The film title is based on a slave tradition of jumping the broom to signify a marital commitment (as slaves were prohibited from getting married) as well as the entrance into a new life and the creation of a new family by symbolically sweeping away former single lives.
“Maybe if we go back and look at how strong the love of our ancestors was and how people who were forced to be together could choose to come together in spite of their differences and the master’s whip... The master’s whip is gone and the slavery is gone, but we are being beat by other things," says Jakes. "But in spite of the oppression, we can have a 'happily ever after' ending to our lives.”
What was important to director Salim Akil ("Soul Food," "Girlfriends," "The Game") was “the fact that we were starting the conversation from a place of love, meaning the men in this film already love the women.
“So," he says, “it wasn’t a matter of ‘Are we going to get together?’ It was a matter of ‘How do we negotiate this relationship, our family relationship and our friends’ relationships?’ That’s the real conversation.
“And when you talk about intelligence? Loretta is a Phd, Angela studied, Paula went to USC film school. These are artists so I can’t come to them and have them say a curse word every moment, because I want them to keep it real for some elusive, fantastical audience that wants us to keep it real. I had to keep it real for my vision and my vision was: I know these people.”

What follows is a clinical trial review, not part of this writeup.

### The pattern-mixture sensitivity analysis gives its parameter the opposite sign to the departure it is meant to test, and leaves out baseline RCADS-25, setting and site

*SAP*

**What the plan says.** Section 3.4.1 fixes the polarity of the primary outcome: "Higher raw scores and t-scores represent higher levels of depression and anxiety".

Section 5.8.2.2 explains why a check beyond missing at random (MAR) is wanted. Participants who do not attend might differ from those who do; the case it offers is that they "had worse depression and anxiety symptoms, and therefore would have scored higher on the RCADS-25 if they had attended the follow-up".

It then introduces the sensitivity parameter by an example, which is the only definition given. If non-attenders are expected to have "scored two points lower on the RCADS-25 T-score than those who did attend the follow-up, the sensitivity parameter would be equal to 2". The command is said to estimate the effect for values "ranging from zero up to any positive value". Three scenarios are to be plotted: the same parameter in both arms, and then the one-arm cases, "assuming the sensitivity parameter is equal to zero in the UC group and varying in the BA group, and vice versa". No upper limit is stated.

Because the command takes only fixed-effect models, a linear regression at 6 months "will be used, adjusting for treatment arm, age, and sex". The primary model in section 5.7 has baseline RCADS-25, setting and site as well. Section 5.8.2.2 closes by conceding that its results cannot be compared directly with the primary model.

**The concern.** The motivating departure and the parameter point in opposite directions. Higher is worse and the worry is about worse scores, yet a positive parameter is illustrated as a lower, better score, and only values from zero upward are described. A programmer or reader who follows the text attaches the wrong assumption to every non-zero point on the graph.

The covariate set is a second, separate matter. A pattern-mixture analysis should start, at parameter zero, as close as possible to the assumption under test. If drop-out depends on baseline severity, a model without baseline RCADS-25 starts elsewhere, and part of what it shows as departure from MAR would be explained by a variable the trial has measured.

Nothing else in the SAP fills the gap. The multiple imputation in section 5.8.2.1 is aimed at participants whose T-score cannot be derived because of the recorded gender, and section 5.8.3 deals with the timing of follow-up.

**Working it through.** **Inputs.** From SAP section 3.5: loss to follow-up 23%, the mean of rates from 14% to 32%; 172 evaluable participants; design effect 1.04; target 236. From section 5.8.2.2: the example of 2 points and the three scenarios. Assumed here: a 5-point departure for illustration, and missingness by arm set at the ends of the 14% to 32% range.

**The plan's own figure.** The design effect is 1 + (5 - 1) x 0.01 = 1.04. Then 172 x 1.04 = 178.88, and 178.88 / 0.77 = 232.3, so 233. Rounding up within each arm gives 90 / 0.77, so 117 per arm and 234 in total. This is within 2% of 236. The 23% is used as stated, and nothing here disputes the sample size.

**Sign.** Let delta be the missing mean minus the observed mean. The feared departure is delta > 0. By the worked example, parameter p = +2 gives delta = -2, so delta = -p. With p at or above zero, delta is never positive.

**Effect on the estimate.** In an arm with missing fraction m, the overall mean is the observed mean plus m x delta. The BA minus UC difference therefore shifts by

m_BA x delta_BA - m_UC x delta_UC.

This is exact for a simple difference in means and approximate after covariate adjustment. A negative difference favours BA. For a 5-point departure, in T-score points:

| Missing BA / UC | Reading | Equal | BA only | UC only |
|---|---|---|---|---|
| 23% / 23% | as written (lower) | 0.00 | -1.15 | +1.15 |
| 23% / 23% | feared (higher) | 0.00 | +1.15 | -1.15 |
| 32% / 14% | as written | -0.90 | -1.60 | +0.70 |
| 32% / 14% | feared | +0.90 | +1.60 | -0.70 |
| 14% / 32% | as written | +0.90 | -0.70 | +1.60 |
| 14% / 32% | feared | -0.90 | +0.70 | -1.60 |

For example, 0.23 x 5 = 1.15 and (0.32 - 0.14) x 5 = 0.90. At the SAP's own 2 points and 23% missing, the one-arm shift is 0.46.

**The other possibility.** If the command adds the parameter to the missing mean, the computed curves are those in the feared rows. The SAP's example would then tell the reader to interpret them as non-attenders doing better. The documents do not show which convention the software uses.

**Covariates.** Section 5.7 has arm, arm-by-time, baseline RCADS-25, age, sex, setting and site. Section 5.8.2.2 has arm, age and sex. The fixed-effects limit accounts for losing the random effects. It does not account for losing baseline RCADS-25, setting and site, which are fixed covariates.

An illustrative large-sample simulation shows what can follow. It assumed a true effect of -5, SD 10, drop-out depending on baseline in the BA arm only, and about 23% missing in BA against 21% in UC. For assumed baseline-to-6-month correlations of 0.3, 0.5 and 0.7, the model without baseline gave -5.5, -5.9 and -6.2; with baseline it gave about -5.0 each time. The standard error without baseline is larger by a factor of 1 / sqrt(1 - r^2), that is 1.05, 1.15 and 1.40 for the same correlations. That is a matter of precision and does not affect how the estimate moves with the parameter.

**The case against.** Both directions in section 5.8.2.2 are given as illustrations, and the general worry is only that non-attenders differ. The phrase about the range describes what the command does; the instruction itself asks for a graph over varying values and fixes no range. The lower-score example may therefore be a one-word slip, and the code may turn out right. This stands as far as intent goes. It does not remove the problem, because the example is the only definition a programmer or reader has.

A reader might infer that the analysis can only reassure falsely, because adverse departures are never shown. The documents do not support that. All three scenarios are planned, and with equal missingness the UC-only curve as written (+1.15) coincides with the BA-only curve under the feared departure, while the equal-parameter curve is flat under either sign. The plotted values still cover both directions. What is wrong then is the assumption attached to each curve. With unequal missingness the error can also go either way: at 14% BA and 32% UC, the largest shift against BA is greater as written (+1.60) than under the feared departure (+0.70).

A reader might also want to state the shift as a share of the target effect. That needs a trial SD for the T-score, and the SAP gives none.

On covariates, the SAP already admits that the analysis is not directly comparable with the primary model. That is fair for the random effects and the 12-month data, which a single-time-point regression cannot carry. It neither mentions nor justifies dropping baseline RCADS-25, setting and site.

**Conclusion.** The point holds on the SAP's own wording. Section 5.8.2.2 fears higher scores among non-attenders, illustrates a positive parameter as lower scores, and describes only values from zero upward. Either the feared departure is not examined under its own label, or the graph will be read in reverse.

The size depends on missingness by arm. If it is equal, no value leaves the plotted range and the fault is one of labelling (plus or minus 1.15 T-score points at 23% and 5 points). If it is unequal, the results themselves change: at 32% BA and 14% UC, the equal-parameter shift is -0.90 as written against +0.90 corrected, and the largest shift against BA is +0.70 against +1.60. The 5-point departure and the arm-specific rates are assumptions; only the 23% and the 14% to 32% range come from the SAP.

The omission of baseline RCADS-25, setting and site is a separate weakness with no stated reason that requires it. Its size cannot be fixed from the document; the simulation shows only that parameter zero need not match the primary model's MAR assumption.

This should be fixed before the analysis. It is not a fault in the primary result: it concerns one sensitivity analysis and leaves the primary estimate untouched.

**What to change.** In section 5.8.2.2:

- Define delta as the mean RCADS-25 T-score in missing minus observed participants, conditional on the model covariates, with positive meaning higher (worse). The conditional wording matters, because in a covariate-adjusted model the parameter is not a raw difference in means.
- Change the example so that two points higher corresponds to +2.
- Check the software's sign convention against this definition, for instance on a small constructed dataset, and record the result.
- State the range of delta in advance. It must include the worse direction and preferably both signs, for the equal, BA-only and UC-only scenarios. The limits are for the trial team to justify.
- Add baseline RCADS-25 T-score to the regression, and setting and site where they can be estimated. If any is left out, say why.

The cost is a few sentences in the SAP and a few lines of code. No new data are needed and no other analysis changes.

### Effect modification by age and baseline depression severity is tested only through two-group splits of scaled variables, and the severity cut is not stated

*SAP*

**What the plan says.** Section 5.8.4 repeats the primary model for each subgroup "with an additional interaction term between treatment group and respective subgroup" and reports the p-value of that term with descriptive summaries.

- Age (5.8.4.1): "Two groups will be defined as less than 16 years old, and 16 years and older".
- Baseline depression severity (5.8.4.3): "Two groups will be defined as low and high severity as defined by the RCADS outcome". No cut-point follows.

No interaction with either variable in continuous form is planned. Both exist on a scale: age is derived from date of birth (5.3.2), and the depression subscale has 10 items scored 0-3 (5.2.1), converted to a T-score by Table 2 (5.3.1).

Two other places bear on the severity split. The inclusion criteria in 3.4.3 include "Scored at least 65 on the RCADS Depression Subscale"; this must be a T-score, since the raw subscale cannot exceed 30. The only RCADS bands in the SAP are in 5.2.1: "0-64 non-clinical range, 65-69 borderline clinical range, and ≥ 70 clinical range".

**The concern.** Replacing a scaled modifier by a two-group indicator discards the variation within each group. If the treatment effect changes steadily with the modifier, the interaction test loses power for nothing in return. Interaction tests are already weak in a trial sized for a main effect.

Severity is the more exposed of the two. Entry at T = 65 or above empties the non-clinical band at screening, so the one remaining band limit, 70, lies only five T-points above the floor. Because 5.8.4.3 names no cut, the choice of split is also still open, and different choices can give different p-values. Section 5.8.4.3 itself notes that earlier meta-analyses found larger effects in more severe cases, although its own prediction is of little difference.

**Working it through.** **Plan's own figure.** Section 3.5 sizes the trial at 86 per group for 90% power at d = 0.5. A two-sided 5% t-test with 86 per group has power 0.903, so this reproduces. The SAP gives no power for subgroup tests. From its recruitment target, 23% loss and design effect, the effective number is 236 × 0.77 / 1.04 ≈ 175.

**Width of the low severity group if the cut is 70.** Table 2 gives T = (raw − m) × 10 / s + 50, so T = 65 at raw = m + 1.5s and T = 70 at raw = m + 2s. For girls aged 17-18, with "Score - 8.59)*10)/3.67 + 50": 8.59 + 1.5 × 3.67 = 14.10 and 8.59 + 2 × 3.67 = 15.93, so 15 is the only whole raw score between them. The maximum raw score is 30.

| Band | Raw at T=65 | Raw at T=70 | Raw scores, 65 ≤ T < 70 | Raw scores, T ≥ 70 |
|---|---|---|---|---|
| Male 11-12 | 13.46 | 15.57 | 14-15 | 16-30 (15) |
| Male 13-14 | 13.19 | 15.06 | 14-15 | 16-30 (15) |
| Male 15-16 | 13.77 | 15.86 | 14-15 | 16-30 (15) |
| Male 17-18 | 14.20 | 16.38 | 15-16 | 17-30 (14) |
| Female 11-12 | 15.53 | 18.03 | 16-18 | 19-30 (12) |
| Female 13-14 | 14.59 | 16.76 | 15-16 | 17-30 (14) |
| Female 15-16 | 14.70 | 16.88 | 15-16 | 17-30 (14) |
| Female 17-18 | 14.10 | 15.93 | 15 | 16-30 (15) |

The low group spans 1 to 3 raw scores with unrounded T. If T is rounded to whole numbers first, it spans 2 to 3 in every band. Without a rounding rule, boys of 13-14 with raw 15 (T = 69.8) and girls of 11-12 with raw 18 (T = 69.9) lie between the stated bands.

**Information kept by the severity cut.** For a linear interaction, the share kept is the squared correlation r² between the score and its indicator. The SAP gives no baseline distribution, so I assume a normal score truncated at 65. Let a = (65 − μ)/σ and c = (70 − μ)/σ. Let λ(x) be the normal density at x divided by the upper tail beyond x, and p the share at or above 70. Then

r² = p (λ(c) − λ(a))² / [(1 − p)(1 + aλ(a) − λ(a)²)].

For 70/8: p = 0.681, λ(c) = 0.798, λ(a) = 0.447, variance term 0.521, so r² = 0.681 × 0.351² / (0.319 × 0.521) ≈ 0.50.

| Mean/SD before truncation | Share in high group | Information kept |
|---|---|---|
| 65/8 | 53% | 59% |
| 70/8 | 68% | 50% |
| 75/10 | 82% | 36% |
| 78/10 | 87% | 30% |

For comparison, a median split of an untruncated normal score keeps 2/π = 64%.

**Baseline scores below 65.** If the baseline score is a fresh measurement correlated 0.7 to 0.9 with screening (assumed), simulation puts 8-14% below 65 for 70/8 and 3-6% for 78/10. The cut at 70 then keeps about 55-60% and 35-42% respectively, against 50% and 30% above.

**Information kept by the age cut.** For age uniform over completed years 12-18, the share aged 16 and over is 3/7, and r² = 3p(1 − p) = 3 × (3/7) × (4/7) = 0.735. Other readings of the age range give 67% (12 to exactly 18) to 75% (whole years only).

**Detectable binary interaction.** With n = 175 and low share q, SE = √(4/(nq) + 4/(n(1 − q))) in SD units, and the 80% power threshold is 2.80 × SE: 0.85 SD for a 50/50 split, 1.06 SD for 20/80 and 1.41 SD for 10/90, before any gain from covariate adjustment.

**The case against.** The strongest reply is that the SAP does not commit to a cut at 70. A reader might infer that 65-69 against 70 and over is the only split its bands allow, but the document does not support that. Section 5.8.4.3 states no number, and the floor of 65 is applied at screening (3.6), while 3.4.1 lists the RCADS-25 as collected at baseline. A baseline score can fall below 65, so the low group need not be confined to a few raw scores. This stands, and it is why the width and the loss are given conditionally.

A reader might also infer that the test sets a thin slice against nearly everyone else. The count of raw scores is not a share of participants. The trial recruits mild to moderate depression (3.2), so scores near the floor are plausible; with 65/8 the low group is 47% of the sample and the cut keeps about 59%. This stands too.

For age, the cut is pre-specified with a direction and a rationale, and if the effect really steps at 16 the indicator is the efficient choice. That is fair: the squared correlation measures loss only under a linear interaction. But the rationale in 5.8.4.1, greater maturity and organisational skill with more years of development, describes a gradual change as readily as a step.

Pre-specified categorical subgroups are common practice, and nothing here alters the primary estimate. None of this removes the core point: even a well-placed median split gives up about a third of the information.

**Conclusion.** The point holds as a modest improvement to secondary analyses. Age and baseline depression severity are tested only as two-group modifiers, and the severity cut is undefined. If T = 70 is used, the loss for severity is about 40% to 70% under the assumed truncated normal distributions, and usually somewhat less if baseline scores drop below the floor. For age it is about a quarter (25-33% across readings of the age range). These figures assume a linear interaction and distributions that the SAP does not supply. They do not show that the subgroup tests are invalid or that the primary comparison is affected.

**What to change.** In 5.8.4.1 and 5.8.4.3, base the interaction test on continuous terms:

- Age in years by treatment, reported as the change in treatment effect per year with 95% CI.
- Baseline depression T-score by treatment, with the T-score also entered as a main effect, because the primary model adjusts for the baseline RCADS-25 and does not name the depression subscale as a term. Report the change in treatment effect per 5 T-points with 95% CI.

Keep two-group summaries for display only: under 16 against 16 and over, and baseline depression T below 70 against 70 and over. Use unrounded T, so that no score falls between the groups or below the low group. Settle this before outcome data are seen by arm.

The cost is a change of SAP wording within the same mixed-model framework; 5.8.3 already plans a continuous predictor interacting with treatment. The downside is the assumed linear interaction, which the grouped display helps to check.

Edmonds echoed the sentiment.
“We wanted all the dialogue to be smart. A lot of times you see these movies with these big, flamboyant characters and they were just characters. We didn’t want any of our characters to feel like that.
“I think it’s really important for this film to do well and show people that positive films actually do well at the box office. In casting the film, the producer, director, all of us reduced our fees and all joined hands and said ‘Hey let’s make something special.”
By most accounts they succeeded.
"It’s really surprising and charming and it’s about family,” Devine reflects. “I just didn’t want it to be over.”
Reprinted with permission.
About the Writer
Lisa Collins, a Los Angeles native and resident, is a syndicated columnist, writer, publisher and former Billboard Magazine columnist. Her career in gospel began in 1988 with her creation of "Inside Gospel," a daily/weekly syndicated radio series that provided news, profiles and product updates relative to the gospel music community. For the next eight years, she would also serve as executive producer of the show that was broadcast in more than 100 markets nationwide. Collins has also served as a segment producer for BET and authored well over 300 articles on a variety of issues for a number of national publications from Essence to Upscale. Her background in the field of entertainment reporting is extensive, featuring cover stories and interviews with the likes of Richard Pryor, Michael Jackson and Prince.